It’s important to remember we are not the only ones who have lived through and survived such a loss. We have many loss survivors who have gone before us and they have blazed a trail of survivorship and healing for us. So, with that in mind, we take a look at some ways to get and stay grounded and centered during grief:
1. Don’t isolate. Isolating magnifies our sense of pain. This does not mean putting yourself with anybody you can find. A sense of discernment is required, which can be challenging. We need to put ourselves in the presence of people who care and understand, and who aren’t going to try to rewrite history for us or tell us how we are supposed to be feeling.
2. Ask for help. While it sometimes isn’t easy, it is most certainly much harder to get through grief and loss alone. Asking for help, and getting it, is perhaps the strongest indicator that a person will be okay. Grief support groups, therapist who specializes in grief and loss, and private, small therapy groups can be a huge benefit.
3. Do only what you can do. Maybe you don’t want to go to that office Christmas party. Don’t! You are the best judge of how much you can handle. If the holidays are overwhelming you, create your own celebration at home with a close friend. During overwhelming times, less is more. Make sure to get lots of rest and sleep, eat healthy food and give yourself lots of time-outs!
4. Watch out for the mood altering substances. After a loss, it can be very tempting to overdo it with alcohol, cigarettes, food, work, shopping — any compulsive activity prevents you from feeling your feelings. The addictions are merely symptoms for what’s going on underneath: not wanting to feel the pain of the loss. This is where a therapist becomes crucial in guiding you through your grief.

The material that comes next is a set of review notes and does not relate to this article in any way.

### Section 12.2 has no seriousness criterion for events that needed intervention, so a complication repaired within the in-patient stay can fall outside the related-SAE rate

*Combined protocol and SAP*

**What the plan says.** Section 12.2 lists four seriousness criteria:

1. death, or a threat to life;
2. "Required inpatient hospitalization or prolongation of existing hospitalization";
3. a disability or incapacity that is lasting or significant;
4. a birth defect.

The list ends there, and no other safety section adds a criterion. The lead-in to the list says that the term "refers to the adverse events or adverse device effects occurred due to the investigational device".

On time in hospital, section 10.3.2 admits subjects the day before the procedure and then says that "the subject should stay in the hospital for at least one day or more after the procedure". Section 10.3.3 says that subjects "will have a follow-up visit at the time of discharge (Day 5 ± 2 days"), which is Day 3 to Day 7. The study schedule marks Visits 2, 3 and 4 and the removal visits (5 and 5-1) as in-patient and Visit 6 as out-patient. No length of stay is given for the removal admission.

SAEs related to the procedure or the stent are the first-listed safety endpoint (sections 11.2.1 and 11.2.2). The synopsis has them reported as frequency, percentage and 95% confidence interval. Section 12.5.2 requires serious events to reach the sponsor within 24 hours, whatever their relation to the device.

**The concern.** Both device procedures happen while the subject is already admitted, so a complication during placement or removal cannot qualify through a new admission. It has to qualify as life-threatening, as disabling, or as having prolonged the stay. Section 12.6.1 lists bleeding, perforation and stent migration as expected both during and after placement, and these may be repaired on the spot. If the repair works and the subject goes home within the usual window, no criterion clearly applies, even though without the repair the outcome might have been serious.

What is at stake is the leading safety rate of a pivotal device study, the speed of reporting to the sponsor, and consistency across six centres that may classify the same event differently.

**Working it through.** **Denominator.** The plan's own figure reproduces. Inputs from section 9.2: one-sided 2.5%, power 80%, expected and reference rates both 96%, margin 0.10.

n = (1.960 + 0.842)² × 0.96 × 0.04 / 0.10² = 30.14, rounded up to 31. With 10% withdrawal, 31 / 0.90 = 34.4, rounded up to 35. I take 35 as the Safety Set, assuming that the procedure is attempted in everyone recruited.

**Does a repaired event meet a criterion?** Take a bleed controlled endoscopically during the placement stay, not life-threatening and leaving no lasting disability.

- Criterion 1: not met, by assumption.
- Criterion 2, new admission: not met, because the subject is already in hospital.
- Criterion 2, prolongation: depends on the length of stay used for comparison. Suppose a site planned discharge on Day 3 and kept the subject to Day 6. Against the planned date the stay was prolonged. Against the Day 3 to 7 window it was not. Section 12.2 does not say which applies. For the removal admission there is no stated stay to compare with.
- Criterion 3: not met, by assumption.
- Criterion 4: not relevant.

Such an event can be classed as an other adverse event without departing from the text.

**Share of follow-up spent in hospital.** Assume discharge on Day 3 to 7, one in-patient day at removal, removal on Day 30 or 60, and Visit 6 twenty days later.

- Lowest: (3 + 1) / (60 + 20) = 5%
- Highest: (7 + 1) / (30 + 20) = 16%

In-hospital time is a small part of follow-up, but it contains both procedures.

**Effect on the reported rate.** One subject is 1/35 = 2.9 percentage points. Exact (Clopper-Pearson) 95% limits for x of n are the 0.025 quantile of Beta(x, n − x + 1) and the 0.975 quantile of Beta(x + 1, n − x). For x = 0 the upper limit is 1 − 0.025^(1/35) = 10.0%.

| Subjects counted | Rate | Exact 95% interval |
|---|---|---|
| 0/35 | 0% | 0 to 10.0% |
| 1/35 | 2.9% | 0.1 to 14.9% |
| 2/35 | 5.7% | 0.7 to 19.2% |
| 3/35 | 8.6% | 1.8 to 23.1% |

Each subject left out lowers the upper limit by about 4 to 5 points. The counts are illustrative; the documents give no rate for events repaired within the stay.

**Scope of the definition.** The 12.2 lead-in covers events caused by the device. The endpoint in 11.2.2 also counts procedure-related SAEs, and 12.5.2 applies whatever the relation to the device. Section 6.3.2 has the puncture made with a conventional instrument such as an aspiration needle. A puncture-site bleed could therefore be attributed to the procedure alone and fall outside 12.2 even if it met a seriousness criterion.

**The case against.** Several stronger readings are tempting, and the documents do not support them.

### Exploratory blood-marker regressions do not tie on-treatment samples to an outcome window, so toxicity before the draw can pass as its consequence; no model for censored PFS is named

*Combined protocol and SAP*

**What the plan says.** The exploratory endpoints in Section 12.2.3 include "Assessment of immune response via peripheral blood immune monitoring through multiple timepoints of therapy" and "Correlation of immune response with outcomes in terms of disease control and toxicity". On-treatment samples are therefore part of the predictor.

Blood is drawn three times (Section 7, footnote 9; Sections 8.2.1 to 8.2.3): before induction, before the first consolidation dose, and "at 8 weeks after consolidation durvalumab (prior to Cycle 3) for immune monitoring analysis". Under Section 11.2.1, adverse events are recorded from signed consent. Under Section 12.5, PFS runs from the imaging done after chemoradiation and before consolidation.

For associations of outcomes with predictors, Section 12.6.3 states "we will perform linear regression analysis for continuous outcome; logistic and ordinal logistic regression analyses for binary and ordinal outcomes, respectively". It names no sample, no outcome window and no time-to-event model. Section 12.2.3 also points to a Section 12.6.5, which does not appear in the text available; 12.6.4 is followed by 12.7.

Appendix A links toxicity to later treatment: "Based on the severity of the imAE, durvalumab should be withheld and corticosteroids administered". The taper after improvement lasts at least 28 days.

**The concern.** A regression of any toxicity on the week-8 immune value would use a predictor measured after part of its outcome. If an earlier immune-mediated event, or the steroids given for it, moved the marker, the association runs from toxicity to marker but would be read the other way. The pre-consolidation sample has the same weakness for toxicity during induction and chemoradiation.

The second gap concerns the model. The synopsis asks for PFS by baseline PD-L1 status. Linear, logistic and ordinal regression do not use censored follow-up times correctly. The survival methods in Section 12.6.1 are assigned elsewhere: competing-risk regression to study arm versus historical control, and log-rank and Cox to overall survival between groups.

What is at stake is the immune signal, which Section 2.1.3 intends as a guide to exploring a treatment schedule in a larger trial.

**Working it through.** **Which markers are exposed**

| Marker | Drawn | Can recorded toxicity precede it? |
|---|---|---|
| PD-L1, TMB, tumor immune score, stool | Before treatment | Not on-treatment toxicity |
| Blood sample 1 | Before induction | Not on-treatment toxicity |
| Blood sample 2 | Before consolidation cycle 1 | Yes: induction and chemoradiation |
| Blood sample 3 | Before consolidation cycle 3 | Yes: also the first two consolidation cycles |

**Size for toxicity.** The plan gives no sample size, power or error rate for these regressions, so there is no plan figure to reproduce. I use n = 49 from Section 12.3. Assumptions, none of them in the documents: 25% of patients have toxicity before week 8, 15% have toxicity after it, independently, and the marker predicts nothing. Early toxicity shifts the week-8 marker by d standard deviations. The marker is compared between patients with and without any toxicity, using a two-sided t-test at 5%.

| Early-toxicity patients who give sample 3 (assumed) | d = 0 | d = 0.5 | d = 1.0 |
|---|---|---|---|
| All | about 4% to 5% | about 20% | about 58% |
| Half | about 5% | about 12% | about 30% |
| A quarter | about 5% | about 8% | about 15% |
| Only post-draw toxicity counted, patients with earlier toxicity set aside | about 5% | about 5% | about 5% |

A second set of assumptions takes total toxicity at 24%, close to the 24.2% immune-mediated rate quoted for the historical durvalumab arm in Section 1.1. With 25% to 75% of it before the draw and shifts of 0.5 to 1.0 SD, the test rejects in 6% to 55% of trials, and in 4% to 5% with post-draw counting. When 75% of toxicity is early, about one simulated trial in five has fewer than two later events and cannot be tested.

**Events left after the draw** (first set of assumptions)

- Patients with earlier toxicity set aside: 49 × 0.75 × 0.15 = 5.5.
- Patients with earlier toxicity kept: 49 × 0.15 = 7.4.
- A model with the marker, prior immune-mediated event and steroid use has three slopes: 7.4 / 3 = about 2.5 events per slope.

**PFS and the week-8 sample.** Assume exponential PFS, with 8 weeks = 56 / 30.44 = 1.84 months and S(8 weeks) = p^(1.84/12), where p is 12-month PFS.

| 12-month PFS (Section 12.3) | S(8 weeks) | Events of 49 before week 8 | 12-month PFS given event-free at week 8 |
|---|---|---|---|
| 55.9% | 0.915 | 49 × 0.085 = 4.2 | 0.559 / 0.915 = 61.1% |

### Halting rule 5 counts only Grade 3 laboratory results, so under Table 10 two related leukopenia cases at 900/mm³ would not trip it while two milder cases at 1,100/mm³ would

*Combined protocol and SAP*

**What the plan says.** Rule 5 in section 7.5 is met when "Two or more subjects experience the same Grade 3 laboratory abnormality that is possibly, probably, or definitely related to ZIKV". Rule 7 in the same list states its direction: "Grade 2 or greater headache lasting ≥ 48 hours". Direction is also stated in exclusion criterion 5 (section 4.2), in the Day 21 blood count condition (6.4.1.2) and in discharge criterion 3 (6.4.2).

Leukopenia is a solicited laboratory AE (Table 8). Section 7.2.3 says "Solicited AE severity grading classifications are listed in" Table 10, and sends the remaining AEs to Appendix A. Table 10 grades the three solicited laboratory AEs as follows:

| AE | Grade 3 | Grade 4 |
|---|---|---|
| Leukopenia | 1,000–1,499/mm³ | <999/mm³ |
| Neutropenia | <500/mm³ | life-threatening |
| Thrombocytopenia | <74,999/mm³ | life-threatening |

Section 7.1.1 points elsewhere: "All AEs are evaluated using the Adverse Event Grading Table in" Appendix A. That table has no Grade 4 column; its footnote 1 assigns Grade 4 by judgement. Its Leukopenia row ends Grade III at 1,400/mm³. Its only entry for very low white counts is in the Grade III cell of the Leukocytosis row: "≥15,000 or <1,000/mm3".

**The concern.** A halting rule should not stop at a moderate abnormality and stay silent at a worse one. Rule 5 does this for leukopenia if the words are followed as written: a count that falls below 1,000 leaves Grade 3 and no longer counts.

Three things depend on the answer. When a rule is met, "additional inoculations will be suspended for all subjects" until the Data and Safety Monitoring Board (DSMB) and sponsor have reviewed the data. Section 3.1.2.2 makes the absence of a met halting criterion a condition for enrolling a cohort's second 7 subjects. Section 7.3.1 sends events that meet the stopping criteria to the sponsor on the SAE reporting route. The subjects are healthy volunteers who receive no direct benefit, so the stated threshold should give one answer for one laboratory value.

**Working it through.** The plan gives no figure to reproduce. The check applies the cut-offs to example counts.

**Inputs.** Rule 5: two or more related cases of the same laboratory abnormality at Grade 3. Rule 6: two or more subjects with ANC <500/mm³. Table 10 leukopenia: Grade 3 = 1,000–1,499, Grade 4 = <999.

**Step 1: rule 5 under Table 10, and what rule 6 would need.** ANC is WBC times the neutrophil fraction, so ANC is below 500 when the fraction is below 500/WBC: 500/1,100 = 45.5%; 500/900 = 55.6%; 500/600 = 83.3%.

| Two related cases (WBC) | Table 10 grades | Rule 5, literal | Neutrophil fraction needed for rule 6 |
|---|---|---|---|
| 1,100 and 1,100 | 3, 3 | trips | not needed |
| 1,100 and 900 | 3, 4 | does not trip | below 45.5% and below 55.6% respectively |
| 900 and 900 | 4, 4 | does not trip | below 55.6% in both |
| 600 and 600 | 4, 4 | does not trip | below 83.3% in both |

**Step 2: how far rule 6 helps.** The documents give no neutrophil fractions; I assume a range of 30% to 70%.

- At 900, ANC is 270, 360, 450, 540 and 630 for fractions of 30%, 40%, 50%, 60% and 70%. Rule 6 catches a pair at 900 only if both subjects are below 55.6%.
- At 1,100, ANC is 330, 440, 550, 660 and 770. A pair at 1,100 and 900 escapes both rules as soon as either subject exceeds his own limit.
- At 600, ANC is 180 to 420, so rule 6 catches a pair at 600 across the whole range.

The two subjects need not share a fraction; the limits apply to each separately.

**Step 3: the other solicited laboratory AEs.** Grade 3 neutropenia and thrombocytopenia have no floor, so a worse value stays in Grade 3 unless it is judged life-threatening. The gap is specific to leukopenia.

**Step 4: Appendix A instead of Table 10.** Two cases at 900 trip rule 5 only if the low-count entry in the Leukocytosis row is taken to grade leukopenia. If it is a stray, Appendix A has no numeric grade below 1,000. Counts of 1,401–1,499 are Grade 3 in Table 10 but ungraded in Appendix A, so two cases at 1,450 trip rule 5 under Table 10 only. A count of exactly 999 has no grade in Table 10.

5. Steer clear of the critical people. Believe it or not, there will be some people out there who will tell you to “just get over it” and other insensitive comments intended to help you see that your loved one’s death was merciful, or that it is good that they are no longer in pain, etc. Please remember these people are ignorant, uneducated and foolish. It is not your job during this tender time to reform them. Avoid them.
Above all, be good to yourself. And remember, grief is a lifelong journey with many ups and downs. Hopefully with time and support will come healing. Give yourself room to feel whatever you’re feeling and know that there is no “normal” way to grieve – every single situation is different. It’s time to start cutting yourself a break and learning to love yourself. Right now!
Catherine Greenleaf is a suicide loss survivor, and author of the highly acclaimed book, Healing The Hurt Spirit: Daily Affirmations For People Who Have Lost a Loved One to Suicide. She is a spiritual counselor and a member of the Association for Death Education and Counseling. She travels nationwide to speak to suicide loss survivors about how to persevere after suicide loss. You can read more of her work on her blog, or follow her on twitter.